I had high hopes for this show, which TNT has been advertising every other minute for months, even after the last new TNT drama, Heartland, turned out to be so lame. Saving Grace is certainly not as bad as Heartland, but it's definitely a disappointment - even more so because without its dumb high-concept hook (hard-living atheist cop gets guardian angel), it would actually be a really interesting and gritty crime drama, different enough from the network's other cop show with a strong female protagonist (The Closer) as to not seem like a rip-off or a pale imitation.
Like The Closer, Saving Grace benefits from having as its star a powerhouse actress best known for her work in movies (in this case it's Holly Hunter). Hunter's portrayal of Oklahoma City police detective Grace Hanadarko is forceful and raw and charming; with her relentless boozing, promiscuity and general recklessness, she's about as far from Kyra Sedgwick's Deputy Chief Brenda Johnson as you can get. And the show features an extraordinary sense of place; it doesn't merely use OKC as a generic American city, but gets deeply into its mix of Southern and Western culture, with cattle auctions and detectives in 10-gallon hats. Laura San Giacomo, as Grace's best friend, a devoutly Christian lab tech, is also excellent, and the two women have great chemistry.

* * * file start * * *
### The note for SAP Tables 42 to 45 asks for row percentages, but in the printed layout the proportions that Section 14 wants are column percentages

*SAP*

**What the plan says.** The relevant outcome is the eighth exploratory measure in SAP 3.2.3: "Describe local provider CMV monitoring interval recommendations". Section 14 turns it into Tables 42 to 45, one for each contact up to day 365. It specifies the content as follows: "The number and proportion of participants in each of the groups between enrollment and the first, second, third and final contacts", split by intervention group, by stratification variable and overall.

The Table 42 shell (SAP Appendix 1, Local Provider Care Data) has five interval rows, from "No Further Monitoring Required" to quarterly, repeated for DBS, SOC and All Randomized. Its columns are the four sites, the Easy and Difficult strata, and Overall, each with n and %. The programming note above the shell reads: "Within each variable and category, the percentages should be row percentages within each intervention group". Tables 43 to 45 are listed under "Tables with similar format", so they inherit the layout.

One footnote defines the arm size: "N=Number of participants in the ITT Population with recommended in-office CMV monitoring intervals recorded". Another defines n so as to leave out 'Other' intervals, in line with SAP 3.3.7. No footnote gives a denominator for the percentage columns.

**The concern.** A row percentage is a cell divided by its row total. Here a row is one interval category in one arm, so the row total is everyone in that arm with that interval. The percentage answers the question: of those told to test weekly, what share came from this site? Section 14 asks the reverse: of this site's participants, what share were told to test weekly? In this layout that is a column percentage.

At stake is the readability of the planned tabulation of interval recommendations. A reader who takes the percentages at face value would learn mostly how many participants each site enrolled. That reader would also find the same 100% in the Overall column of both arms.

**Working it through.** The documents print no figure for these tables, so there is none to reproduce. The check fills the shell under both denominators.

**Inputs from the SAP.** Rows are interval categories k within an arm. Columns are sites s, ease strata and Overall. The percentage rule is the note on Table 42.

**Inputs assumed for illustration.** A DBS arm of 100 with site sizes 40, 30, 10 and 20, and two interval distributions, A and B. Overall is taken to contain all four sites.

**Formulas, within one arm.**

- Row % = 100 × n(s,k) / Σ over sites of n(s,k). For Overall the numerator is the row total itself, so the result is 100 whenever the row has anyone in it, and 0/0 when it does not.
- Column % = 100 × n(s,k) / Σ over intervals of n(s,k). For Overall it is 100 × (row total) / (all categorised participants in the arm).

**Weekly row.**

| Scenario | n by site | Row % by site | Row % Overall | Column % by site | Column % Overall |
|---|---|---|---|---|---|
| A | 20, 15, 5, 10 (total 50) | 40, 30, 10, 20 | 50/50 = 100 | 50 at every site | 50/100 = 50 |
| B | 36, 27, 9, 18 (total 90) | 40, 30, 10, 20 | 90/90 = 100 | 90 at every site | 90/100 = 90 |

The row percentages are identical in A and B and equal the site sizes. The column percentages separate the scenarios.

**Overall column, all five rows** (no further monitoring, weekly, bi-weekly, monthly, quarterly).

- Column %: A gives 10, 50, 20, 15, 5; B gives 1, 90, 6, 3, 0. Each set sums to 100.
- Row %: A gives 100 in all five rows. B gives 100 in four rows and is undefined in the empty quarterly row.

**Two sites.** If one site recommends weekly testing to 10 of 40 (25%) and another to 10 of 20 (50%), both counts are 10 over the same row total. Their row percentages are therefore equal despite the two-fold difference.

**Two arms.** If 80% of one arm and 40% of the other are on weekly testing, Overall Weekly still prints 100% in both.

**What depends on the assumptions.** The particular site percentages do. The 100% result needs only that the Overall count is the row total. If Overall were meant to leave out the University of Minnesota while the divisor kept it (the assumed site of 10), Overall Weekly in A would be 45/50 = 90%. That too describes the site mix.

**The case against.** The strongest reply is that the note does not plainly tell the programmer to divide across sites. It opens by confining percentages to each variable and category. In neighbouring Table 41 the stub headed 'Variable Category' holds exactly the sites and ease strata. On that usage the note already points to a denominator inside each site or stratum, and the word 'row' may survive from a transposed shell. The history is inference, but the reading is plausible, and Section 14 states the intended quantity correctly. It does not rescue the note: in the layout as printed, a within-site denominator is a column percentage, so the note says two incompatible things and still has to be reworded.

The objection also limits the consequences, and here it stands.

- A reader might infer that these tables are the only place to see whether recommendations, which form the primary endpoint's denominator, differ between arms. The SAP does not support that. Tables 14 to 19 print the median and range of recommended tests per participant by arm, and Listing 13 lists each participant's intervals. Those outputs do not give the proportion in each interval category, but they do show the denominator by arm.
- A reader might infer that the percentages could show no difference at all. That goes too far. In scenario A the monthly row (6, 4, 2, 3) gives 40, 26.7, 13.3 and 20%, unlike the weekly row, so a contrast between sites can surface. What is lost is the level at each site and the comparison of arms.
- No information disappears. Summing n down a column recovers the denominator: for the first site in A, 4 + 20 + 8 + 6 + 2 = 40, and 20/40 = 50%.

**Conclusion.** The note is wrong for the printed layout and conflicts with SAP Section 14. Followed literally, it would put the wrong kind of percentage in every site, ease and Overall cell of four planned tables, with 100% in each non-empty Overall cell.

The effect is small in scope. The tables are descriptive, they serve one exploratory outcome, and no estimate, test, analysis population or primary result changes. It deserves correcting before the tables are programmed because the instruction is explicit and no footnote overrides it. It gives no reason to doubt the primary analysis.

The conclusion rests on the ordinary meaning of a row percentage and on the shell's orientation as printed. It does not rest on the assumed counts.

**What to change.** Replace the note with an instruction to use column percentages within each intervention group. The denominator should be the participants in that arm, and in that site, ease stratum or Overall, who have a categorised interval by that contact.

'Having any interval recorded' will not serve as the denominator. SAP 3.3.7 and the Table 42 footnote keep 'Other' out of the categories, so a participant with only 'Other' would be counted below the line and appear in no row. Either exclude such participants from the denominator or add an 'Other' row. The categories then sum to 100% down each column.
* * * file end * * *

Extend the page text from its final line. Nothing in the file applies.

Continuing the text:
The cases in the two episodes I saw are a little generic, but there is a greater emphasis on Grace's private life (and those of the supporting cast, to a certain degree) that takes the burden of carrying the show away from the mysteries. The problem, of course, is that Grace's private life is not just about whom she's sleeping with or how she's dealing with her large extended family; it's about her interactions with Earl (Leon Rippy), the angel sent to watch over and annoy her when she beseeches God for help after a drunk-driving accident. Thus the show's true message is conveyed: Grace's boozing, blaspheming, adultering ways may be a heck of a lot of fun to watch, but they are wrong, wrong, wrong. This is a show whose first episode opens with one of the most graphic sex scenes I've ever seen on basic cable, and then chastises the viewers (and the characters) for enjoying it. It's self-righteous bullshit that talks down to both the characters and the audience.
Grace is resistant to everything that Earl tries to do, and it's obvious that there's meant to be a redemption arc of sorts. She'll learn not to drink so much, not to sleep around, not to have sex with her married partner, not to question God's existence, etc. The problem is that after two episodes, I hate Earl even more than Grace does, and I don't think that's the intended result. His whole intervention is a contrivance (both by the writers and by the Almighty), and he's insufferably smug. I'm personally an atheist, but I welcome shows that deal with religion in an honest and complex way (from The Book of Daniel to Joan of Arcadia). For all its allegedly mature subject matter, Saving Grace is nothing but a pious, condescending sermon. TNT, Mondays, 10 p.m.